As you enter the enchanting rainforest setting that engulfs Andresen O’Gorman’s Rosebery House, the only evidence that you’re just five kilometres from Brisbane’s city centre is a small glimpse of buildings across the river to the west. This house, in Highgate Hill, is an urban sanctuary – a place to feel calm and grounded within the landscape. Rosebery House was originally built in 1997 for Greg Hooper, Lani Weedon and their two children, Hilde and Angus. It is now home to Greta Burkett, who describes her first encounter with the home as like falling in love. “When I walked onto the property, I fell in love with the gully – it’s beauty made me well up. And [when] we went into the library and saw a glimpse of the river, we imagined that we’d sit and enjoy that view.” The swathe of lush subtropical growth becomes part of your consciousness at every turn, reminding you that you are part of something bigger.
The physical form of the house is drawn from the landscape itself and a desire to celebrate and emphasize the topography. “The crease in the land is north–south,” explains architect Brit Andresen, who in 2002 became the first female recipient of the Australian Institute of Architects’ Gold Meal. “The building had to be very narrow to fit on the site. It’s perched along the west-facing ridgeline, just off the stormwater gully floor.” In order to allow for northern light to penetrate deep into the narrow prism, the architect broke the building down into a series of elevated pavilions that require inhabitants to move outside in order to get to the next room. As Brit admits, “It’s a daring thing to do – to force people to move outside to get to another internal space. We made sure to contain the outside areas, so that it was secure.”
Greta explains that the separation of the three pavilions has an impact on the way the inhabitant lives and thinks. “When you are in the kitchen, you are focused on food. And when you move into the bedroom pavilion, you are in the sleeping phase.” The only internal circulation space is the stairwell at the sleeping end, which was contained so that the children didn’t have to go outside during the night.
On approaching the home, there is no sense of the domestic scale but rather a reference to the immense scale of the landscape. A twenty-metre-long timber battened screen moderates light, privacy, views and access, but additionally masks the smaller scale of the window frames and balustrades. The varying degrees of transparency along the length of the screen respond to function and shift with the rhythm of the eucalypt battening. Inside the home, everything is broken down into domestic dimensions, with timber studs at 400-millimetre centres within a structural grid of 1,600 millimetres. There is a small gap between the weathersheild (windows) and sunshield (screen), which slightly angles apart to direct your eye toward the view of the Brisbane River. The glazed pavilions are simultaneously open and protected, and the interstitial space between the screen and the house supports fern growth and contains an outdoor shower, private balconies and a kitchen bay window. A spine of books and storage runs along the eastern edge, where the house is attached to the hillside and a narrow clerestory window running along this spine allows glimpses to the sky.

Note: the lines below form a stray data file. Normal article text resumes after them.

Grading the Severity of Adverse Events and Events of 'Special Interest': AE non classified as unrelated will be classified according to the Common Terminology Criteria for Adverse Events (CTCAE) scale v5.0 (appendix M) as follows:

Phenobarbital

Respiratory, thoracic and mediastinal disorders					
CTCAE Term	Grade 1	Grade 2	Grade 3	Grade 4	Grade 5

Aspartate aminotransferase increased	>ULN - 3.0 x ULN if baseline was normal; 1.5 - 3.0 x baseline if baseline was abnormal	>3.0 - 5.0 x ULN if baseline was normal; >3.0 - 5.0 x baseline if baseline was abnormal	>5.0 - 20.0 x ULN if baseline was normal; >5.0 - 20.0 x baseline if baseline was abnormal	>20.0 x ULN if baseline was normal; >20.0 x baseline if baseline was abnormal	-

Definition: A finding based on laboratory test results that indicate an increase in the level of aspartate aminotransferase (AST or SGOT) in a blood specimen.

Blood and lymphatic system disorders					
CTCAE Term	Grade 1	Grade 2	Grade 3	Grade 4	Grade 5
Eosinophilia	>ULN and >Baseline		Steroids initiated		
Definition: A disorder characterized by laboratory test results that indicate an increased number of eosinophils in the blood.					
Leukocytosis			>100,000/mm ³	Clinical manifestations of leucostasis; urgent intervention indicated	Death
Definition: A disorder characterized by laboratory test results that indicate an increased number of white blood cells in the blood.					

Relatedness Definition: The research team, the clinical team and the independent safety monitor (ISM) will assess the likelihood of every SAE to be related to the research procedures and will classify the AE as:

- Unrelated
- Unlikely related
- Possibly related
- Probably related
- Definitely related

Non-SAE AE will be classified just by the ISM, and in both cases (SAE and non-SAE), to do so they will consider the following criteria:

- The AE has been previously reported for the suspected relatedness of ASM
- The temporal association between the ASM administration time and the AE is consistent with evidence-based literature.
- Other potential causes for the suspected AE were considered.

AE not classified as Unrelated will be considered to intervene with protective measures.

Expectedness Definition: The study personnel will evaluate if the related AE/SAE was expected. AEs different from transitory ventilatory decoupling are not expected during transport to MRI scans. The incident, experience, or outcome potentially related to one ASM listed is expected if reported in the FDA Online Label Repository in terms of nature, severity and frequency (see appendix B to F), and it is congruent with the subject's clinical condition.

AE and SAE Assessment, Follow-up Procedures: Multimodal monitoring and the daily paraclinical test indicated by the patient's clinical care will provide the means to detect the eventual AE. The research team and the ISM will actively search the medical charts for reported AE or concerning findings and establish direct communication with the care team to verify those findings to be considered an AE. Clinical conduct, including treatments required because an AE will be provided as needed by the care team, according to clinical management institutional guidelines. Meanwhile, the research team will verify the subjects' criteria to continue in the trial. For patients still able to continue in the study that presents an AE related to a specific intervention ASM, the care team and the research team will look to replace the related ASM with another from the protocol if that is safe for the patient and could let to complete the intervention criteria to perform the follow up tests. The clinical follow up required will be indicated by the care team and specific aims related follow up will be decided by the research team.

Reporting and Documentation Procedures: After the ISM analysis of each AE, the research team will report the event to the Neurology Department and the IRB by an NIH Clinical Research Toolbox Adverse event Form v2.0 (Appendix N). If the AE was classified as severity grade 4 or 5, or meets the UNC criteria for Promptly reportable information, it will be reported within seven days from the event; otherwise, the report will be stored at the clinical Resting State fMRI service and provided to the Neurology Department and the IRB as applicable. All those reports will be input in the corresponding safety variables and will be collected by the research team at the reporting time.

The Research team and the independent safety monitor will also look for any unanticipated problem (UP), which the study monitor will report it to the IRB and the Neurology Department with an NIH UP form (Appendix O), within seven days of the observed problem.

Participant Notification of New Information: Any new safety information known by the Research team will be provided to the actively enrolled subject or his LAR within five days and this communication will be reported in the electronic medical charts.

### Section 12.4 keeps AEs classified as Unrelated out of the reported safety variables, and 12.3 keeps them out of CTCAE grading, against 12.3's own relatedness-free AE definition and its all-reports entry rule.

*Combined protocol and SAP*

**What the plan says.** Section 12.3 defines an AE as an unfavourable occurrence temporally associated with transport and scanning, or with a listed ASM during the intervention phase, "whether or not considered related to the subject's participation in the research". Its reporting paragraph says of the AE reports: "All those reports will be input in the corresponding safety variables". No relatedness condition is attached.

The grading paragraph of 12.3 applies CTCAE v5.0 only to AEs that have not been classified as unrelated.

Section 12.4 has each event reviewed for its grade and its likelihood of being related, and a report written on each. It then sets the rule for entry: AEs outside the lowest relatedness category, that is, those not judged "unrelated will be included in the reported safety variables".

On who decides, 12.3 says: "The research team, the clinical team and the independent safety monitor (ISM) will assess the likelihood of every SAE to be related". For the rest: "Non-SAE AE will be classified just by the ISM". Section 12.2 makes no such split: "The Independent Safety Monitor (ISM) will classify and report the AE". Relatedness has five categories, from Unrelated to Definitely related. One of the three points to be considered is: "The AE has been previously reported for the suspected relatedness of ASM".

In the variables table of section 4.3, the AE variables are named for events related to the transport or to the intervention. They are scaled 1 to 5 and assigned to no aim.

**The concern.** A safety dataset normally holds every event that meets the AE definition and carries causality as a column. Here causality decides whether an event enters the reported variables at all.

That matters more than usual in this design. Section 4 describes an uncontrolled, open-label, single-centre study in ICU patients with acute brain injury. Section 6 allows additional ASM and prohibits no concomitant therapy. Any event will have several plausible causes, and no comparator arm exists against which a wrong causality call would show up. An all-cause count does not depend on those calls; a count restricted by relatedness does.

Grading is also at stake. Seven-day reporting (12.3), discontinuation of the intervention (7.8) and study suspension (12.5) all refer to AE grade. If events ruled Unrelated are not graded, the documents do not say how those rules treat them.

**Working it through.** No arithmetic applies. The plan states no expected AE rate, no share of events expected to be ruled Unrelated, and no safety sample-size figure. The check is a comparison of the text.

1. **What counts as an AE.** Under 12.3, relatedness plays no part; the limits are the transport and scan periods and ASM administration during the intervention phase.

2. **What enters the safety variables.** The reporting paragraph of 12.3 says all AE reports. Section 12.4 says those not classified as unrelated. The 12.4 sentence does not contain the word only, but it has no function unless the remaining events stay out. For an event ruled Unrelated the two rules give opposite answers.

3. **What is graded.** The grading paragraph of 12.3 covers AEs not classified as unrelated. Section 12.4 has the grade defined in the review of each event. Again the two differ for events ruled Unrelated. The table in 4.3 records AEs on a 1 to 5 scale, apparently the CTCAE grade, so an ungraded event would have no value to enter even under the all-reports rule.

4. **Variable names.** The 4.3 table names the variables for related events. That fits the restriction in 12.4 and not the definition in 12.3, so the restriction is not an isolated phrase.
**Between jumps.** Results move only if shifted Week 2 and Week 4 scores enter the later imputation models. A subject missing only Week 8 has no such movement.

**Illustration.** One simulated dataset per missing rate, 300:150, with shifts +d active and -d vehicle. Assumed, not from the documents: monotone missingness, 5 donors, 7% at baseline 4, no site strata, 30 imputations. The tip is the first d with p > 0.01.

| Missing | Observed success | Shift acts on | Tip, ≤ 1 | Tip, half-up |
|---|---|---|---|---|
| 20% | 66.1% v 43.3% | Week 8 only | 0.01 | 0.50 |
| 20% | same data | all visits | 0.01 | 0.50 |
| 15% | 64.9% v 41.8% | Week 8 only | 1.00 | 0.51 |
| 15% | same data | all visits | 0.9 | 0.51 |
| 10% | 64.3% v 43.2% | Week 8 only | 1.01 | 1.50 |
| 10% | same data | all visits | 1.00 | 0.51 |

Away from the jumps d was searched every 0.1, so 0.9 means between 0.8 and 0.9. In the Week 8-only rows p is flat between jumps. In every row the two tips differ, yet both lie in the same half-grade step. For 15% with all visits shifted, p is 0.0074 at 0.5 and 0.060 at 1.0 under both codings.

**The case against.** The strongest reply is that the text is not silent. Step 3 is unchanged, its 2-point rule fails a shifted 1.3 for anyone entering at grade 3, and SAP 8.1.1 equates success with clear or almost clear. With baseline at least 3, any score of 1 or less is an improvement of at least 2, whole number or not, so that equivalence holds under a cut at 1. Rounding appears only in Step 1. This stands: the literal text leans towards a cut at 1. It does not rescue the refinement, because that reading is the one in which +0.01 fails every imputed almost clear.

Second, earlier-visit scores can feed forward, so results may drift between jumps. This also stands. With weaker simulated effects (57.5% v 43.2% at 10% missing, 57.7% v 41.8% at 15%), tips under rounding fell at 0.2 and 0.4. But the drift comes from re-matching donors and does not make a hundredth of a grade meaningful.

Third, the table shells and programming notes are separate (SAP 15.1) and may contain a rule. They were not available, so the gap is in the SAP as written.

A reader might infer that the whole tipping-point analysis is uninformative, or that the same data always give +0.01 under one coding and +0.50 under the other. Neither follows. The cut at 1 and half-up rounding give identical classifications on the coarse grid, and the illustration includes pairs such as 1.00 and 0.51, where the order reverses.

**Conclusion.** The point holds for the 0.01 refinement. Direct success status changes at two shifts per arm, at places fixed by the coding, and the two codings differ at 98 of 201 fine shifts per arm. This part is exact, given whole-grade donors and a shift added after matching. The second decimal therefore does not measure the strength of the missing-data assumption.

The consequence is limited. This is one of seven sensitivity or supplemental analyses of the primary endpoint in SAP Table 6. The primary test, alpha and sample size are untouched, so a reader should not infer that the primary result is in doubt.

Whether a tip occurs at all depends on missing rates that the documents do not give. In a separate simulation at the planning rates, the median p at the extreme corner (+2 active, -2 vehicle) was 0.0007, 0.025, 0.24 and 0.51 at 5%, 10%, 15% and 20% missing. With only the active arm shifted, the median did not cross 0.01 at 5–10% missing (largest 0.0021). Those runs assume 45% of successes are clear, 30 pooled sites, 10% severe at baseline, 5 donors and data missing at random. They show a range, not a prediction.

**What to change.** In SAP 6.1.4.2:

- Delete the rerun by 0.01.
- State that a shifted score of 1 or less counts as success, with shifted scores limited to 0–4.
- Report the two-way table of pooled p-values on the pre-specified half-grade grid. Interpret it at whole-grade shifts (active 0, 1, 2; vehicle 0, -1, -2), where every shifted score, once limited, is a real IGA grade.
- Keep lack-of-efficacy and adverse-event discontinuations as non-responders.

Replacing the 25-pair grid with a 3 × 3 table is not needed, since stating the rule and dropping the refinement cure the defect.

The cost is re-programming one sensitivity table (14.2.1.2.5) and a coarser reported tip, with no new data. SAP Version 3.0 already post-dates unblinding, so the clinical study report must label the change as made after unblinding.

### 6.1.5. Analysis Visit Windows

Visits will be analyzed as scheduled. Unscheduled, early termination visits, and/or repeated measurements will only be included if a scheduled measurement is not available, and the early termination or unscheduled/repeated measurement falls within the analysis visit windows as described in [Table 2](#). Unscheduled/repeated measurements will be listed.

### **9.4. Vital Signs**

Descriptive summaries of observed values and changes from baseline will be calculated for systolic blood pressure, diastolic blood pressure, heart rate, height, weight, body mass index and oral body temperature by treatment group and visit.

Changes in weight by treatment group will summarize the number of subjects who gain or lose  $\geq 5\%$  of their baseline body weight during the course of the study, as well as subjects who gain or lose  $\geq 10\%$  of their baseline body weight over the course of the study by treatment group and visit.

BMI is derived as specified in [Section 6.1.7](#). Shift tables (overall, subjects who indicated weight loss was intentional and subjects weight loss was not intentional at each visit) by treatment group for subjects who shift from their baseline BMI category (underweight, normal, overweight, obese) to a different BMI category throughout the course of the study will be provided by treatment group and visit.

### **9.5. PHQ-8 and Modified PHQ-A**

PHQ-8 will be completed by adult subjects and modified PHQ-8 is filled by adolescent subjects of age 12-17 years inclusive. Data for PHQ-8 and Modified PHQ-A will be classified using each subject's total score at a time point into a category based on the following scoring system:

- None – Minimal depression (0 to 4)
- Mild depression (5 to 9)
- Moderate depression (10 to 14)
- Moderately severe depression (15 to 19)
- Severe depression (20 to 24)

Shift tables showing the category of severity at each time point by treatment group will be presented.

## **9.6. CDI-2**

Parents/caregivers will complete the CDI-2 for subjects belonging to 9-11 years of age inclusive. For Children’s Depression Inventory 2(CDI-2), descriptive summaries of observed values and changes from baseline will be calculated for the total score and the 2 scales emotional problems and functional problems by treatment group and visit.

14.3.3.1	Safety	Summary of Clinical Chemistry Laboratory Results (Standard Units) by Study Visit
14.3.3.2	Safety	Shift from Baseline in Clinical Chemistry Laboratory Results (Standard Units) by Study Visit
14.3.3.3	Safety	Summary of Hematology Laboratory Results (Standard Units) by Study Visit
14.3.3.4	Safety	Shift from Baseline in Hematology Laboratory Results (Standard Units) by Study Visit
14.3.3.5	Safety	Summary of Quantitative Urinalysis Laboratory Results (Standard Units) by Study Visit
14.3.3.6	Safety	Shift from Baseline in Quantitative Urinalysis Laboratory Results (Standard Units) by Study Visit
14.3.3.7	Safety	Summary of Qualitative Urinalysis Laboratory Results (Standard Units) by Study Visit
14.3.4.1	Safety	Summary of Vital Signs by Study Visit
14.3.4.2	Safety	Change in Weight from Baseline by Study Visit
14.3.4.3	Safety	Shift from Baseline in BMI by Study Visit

At the same time that the Rosebery House was being designed, Brit’s late husband, architect Peter O’Gorman (1940–2001), was building the Mooloomba House on North Stradbroke Island. This seminal house was an exploration of the expressive capacity of hardwood, and this was continued throughout the design and construction of the Rosebery House.
Brit, who is Norwegian-born, explained that when missionaries brought Christianity to Norway almost one thousand years ago, the churches were constructed with timber. “Many of these buildings were well designed and aspirational in form, with at least twenty of these buildings remaining today. Maintenance and care over time has sustained the material.” At the Rosebery House, all the hardwood timber frames are expressed and to avoid the warping and twisting of the timber, the grain is reversed for the posts and beams. “You can see the blade in the cut timber, it has texture,” says Brit. “The main frame has been oiled so that it’s black and the secondary structure is left brown.” The regular timber framing creates a rhythm through the entire length of the building, as you move from one space to another, inside or outside. “The timber gives a daily sensory experience. It’s about the touch,” says Greta.
Although the house has a structural rhythm, each of the spaces is specifically tailored to its function. The library or sitting room at the southern end of the home is a quiet zone, sunken down to make it physically and psychologically remote from the rest of the dwelling. The main entry stair leads up to an outdoor entertainment zone, with the kitchen opening onto this deck area. The sleeping area is internally compartmentalized, with a small private balcony and view into the bushland from every bedroom. The lower level contains studio and study spaces, where Lani once worked as a printmaker.
The Rosebery House is part of Andresen O’Gorman’s significant contribution to the evolution of the Queenslander house, celebrating and connecting us to our environment through all the senses. This is a highly layered building that intentionally intensifies the experience of the landscape. Being at the home reminds you of your place in the world – you can hear the birds and rain, smell the trees and feel the breezes.
- Andresen O’Gorman
Structural engineer John Batterham
- Site Details
Site type Suburban
- Project Details
Completion date 1997
Type Revisited / first house